Fall Farmers Market

During the beginning of the fall semester, before it gets too chilly out, the fall farmers market is held from 3 – 6 p.m., each Thursday. The market is a student favorite on campus, and is the fun event that many of us look forward to each week.

Just two semesters ago, current farmers market president and my friend, Caroline, was a member of the Green Team, the environmental sustainability organization where the farmers market originated. It took only a couple of weeks for Caroline to realize that the market would have greater potential if it separated from the Green Team and became its own organization with more manpower. As Christopher Newport makes it relatively easy for a student to start a new organization, Caroline was able to create the farmers market at Christopher Newport as its own entity.

Caroline, and the dedicated team of the farmers market, are doing an excellent job of bringing in better vendors from the local community and introducing different activities that students get excited about. Artisan wood-fired pizza is made fresh each market. Puerto Rican food is sold from the new food truck. Everyone’s favorite, kettle corn, tastes as delicious as it smells. I have a secret soft spot for the sweet treats sold by local bakers and enjoy looking at the offerings of fresh salsas, vegetables, honey and sauces, and cute little houseplants. Students have the ability to sell their own crafts and perform at the market, too! $5 yoga classes are another new addition to the market this year that I think is super neat.

No one wants to see the fall market season coming to an end, but there is still one more market to look forward to, and I will definitely not miss it!

Business Etiquette!

There are many perks to being a senior in the Luter School of Business, and the Business Etiquette Conference is at the top of the list. I mean, it’s not everyday that we – those of us of age, of course – sip a glass of red wine and eat a four-course meal with our professors and local business professionals. However, events that teach professional development in a manner that is enticing to students who are my age, are kind of the norm in the Luter School. As the entire evening was complimentary for each senior attendee, it became clear to me how deeply the Luter School of Business cares for its students’ success.

My evening began with the first of two break-out sessions. The concept of the first centered around the power of branding yourself using the popular, business-centric social networking site, LinkedIn. The guest speaker, Dawn Edmiston, was one of the most passionate women I have ever met. Her face lit up when she proposed creative ideas on how we could stand out from a crowd when applying for a position. The second session I chose to attend explained what not to do in a business setting, from having a weak handshake to forgetting to send a handwritten follow-up card, which was very insightful.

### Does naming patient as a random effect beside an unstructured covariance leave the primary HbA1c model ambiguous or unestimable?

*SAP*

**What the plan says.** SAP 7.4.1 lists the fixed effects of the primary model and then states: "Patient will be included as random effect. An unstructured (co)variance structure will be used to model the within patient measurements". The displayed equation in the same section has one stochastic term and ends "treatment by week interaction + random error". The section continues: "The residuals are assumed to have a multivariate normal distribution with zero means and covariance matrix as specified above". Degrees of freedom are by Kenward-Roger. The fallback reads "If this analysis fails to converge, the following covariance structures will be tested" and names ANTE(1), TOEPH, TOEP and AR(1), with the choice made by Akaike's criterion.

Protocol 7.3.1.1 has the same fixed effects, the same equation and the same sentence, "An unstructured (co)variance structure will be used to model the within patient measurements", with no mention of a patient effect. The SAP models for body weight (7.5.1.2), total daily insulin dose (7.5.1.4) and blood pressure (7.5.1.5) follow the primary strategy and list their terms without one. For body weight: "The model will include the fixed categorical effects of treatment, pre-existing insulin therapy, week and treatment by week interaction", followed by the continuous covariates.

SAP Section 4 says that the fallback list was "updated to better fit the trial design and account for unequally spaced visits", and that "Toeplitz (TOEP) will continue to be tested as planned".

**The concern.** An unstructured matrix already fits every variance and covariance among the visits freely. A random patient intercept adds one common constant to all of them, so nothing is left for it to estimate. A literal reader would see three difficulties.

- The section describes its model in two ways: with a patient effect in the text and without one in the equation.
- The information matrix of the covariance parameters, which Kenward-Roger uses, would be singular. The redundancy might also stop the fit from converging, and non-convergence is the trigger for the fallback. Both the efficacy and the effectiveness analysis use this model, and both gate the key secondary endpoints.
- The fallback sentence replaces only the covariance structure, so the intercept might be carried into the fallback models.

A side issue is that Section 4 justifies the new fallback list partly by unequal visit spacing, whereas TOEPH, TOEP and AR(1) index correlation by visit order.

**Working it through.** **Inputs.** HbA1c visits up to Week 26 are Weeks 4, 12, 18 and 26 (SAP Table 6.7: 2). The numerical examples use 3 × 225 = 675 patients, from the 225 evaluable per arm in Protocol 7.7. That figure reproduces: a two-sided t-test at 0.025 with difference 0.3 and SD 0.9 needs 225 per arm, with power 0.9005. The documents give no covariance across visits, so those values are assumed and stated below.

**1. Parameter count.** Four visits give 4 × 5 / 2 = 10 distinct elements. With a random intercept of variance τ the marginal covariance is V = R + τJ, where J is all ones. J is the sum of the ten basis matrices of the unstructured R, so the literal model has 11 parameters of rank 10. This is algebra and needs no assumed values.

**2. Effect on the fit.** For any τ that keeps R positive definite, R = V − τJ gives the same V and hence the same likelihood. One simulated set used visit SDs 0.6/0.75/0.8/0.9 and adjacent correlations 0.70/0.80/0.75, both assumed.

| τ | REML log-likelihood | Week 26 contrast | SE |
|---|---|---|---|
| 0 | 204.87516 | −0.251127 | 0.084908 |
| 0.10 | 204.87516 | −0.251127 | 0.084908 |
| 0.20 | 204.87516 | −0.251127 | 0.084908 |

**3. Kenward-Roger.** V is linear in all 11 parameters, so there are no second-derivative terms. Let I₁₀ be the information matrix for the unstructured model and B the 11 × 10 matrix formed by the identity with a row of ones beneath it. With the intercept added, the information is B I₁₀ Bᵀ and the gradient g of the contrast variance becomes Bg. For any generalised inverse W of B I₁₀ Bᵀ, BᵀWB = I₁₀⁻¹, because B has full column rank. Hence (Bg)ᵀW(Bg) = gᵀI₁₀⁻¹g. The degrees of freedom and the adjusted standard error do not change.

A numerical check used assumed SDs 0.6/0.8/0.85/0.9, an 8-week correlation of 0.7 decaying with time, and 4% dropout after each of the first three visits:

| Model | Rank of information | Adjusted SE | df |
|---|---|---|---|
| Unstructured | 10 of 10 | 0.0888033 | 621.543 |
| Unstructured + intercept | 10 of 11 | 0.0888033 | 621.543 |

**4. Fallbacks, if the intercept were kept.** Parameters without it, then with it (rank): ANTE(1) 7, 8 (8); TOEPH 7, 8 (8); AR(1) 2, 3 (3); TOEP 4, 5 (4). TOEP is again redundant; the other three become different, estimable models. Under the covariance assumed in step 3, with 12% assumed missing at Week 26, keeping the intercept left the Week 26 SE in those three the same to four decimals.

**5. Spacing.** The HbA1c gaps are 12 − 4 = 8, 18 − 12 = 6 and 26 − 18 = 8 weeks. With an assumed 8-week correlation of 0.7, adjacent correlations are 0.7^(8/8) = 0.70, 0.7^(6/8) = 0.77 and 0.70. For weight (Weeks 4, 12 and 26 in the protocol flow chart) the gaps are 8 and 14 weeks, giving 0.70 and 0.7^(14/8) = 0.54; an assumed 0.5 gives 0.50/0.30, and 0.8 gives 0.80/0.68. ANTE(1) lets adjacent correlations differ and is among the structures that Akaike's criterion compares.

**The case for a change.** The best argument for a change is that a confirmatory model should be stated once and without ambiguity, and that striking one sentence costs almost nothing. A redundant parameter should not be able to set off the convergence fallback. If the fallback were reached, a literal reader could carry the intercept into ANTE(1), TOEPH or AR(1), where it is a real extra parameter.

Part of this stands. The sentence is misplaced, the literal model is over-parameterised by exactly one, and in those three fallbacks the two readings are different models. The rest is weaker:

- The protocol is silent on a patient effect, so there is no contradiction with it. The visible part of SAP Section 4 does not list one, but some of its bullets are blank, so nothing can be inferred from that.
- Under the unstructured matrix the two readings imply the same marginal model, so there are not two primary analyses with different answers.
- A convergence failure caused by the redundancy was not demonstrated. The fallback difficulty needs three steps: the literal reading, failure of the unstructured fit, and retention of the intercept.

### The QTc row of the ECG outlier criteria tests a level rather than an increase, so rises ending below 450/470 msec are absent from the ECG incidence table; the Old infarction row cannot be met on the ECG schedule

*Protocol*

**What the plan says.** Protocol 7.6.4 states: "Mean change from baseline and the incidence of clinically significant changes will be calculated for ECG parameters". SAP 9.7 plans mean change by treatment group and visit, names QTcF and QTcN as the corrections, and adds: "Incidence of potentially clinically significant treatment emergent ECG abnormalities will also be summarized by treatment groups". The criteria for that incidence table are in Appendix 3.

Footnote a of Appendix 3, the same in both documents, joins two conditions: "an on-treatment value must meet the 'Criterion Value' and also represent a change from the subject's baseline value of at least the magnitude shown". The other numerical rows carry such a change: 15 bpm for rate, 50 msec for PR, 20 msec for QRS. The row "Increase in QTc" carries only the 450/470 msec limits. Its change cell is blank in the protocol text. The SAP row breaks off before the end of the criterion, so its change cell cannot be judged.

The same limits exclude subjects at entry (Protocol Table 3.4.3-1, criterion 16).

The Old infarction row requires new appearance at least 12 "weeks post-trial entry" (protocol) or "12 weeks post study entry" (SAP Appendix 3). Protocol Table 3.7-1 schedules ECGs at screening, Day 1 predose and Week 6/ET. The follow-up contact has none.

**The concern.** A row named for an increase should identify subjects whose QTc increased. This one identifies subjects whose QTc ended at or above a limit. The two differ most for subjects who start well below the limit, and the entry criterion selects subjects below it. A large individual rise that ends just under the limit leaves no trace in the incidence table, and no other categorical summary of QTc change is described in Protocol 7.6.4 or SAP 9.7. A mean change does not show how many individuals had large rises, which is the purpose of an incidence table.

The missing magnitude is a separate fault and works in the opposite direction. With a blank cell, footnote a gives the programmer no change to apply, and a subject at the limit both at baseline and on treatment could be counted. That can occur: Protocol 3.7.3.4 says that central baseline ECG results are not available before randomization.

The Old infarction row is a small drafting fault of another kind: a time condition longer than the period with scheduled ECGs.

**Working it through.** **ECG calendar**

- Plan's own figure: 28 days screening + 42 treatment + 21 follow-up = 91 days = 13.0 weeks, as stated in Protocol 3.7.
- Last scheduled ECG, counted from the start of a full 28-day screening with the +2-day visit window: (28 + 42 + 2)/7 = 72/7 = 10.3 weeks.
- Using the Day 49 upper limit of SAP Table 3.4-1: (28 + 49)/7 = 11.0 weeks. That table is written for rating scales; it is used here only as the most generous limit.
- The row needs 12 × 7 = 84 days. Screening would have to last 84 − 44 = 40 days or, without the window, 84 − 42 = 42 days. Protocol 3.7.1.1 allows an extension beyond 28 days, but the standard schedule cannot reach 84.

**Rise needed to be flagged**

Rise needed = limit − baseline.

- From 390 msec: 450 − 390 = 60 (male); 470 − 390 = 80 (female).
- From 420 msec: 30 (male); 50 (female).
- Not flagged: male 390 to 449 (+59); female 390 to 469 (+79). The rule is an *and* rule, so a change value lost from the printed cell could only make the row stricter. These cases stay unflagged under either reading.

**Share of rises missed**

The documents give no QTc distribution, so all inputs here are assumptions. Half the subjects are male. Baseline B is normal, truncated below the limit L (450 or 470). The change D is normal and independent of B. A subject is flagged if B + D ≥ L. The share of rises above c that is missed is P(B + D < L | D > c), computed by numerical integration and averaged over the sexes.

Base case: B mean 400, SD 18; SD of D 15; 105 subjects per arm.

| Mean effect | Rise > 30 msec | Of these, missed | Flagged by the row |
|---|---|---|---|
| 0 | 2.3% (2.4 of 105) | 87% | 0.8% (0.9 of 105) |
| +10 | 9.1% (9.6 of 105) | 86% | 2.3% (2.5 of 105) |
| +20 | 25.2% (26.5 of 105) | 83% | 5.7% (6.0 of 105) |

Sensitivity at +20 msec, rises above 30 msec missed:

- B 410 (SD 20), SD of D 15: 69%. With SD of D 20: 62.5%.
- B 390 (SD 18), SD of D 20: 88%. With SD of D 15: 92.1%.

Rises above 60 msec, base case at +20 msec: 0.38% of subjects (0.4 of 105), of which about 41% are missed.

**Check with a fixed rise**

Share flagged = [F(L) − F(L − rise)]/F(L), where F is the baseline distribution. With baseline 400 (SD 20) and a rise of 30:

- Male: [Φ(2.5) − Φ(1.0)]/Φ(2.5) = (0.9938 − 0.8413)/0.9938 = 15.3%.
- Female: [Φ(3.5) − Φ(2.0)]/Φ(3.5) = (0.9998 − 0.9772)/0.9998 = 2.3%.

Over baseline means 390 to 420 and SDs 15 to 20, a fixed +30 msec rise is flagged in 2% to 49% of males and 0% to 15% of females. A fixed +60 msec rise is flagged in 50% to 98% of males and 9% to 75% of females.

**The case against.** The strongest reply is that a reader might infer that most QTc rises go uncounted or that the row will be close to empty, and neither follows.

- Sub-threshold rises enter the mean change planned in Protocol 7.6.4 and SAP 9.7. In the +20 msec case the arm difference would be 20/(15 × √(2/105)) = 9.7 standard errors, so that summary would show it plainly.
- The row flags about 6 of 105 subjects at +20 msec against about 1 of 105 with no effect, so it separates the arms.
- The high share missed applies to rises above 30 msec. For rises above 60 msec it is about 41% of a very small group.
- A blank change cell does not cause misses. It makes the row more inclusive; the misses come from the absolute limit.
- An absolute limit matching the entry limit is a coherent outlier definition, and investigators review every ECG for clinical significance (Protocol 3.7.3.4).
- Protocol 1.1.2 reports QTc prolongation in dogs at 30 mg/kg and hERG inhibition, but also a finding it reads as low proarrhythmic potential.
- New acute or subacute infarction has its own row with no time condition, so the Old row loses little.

After cocktail hour, networking with my business professors and the company representatives from across the state was the part everyone was waiting for: free dinner! Professionals who have mastered business etiquette for a living, taught us the ins and outs of the proper way to sit, speak, dress and eat as any business professional would. I even learned how to take an olive pit out of my mouth. Who would have known there was a proper way to do that? Not only was the dinner delicious (especially the ice cream sundae for dessert), but I learned more about business etiquette than I could have imagined. Now I cannot wait for my first business lunch to put my newfound skills into practice!

My Evening at PLAN: Zero Waste

You know when the people on your campus are really passionate about learning when students attend an educational speaker event at 8 p.m. on a Saturday night. It’s one thing for students to go to such an event during the lunch hour when there is free pizza, which, yes, is a common occurrence. It is a whole new ball game to attend an educational event on a Saturday night when we could instead be hanging out with friends or more importantly, sleeping. Call us crazy, but we enjoy learning. All thanks goes to CAB, the Campus Activities Board, for making educational events, such as the “PLAN: Zero Waste” speaker event, an interesting alternative to the typical Saturday night.

PLAN, the Post-Landfill Action Network, is a group of environmentally minded people who believe college students have the capacity to change our society’s wasteful way of living. The issue is that we often lack the skills to lead such change. That’s where PLAN steps in. PLAN’s mission is to educate and inspire college students across the country to find and implement solutions to reduce waste in our communities.

I am very grateful my friend invited me to attend this speaker event with her. I was hesitant at first because, you know, it was a Saturday night, but Chris Kane, the event speaker, shared with us extremely inspiring ideas to minimize harmful waste on campus. He was one of the most enthusiastic speakers I have ever heard, and he had raffle prizes for us! Every college student loves free things! While there are plenty of other ways that I could have spent my Saturday night, I have no regrets spending it learning about sustainability with PLAN.